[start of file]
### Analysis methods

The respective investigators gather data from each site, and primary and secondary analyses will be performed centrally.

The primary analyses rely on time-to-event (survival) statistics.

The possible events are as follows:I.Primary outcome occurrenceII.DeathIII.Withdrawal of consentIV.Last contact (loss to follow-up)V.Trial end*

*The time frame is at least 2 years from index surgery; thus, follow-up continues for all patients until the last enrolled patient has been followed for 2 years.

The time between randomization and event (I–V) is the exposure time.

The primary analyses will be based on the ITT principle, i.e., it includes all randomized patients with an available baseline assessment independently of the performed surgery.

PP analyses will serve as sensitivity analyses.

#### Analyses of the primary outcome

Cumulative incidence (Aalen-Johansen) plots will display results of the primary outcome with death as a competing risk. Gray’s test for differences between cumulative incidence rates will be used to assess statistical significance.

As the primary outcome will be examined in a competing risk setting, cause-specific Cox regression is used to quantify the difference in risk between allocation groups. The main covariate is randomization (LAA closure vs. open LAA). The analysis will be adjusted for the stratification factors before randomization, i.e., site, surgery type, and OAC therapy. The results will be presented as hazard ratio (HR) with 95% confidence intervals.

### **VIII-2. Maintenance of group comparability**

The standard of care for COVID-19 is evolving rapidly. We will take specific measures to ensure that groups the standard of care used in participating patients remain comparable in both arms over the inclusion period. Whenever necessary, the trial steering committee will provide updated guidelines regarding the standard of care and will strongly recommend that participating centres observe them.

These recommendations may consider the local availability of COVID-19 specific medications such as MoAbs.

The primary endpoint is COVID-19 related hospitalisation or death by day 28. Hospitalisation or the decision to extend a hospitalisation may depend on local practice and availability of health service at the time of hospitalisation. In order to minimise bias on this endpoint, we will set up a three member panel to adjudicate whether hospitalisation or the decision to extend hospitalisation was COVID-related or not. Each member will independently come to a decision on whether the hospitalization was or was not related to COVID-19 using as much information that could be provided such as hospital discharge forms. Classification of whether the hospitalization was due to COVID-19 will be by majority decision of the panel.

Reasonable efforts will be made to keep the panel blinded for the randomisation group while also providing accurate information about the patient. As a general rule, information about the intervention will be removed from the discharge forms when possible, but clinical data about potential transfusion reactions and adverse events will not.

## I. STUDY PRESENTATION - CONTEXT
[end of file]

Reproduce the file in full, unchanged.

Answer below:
### Analysis methods

The respective investigators gather data from each site, and primary and secondary analyses will be performed centrally.

The primary analyses rely on time-to-event (survival) statistics.

The possible events are as follows:I.Primary outcome occurrenceII.DeathIII.Withdrawal of consentIV.Last contact (loss to follow-up)V.Trial end*

*The time frame is at least 2 years from index surgery; thus, follow-up continues for all patients until the last enrolled patient has been followed for 2 years.

The time between randomization and event (I–V) is the exposure time.

The primary analyses will be based on the ITT principle, i.e., it includes all randomized patients with an available baseline assessment independently of the performed surgery.

PP analyses will serve as sensitivity analyses.

#### Analyses of the primary outcome

Cumulative incidence (Aalen-Johansen) plots will display results of the primary outcome with death as a competing risk. Gray’s test for differences between cumulative incidence rates will be used to assess statistical significance.

As the primary outcome will be examined in a competing risk setting, cause-specific Cox regression is used to quantify the difference in risk between allocation groups. The main covariate is randomization (LAA closure vs. open LAA). The analysis will be adjusted for the stratification factors before randomization, i.e., site, surgery type, and OAC therapy. The results will be presented as hazard ratio (HR) with 95% confidence intervals.

### **VIII-2. Maintenance of group comparability**

The standard of care for COVID-19 is evolving rapidly. We will take specific measures to ensure that groups the standard of care used in participating patients remain comparable in both arms over the inclusion period. Whenever necessary, the trial steering committee will provide updated guidelines regarding the standard of care and will strongly recommend that participating centres observe them.

These recommendations may consider the local availability of COVID-19 specific medications such as MoAbs.

The primary endpoint is COVID-19 related hospitalisation or death by day 28. Hospitalisation or the decision to extend a hospitalisation may depend on local practice and availability of health service at the time of hospitalisation. In order to minimise bias on this endpoint, we will set up a three member panel to adjudicate whether hospitalisation or the decision to extend hospitalisation was COVID-related or not. Each member will independently come to a decision on whether the hospitalization was or was not related to COVID-19 using as much information that could be provided such as hospital discharge forms. Classification of whether the hospitalization was due to COVID-19 will be by majority decision of the panel.

Reasonable efforts will be made to keep the panel blinded for the randomisation group while also providing accurate information about the patient. As a general rule, information about the intervention will be removed from the discharge forms when possible, but clinical data about potential transfusion reactions and adverse events will not.

## I. STUDY PRESENTATION - CONTEXT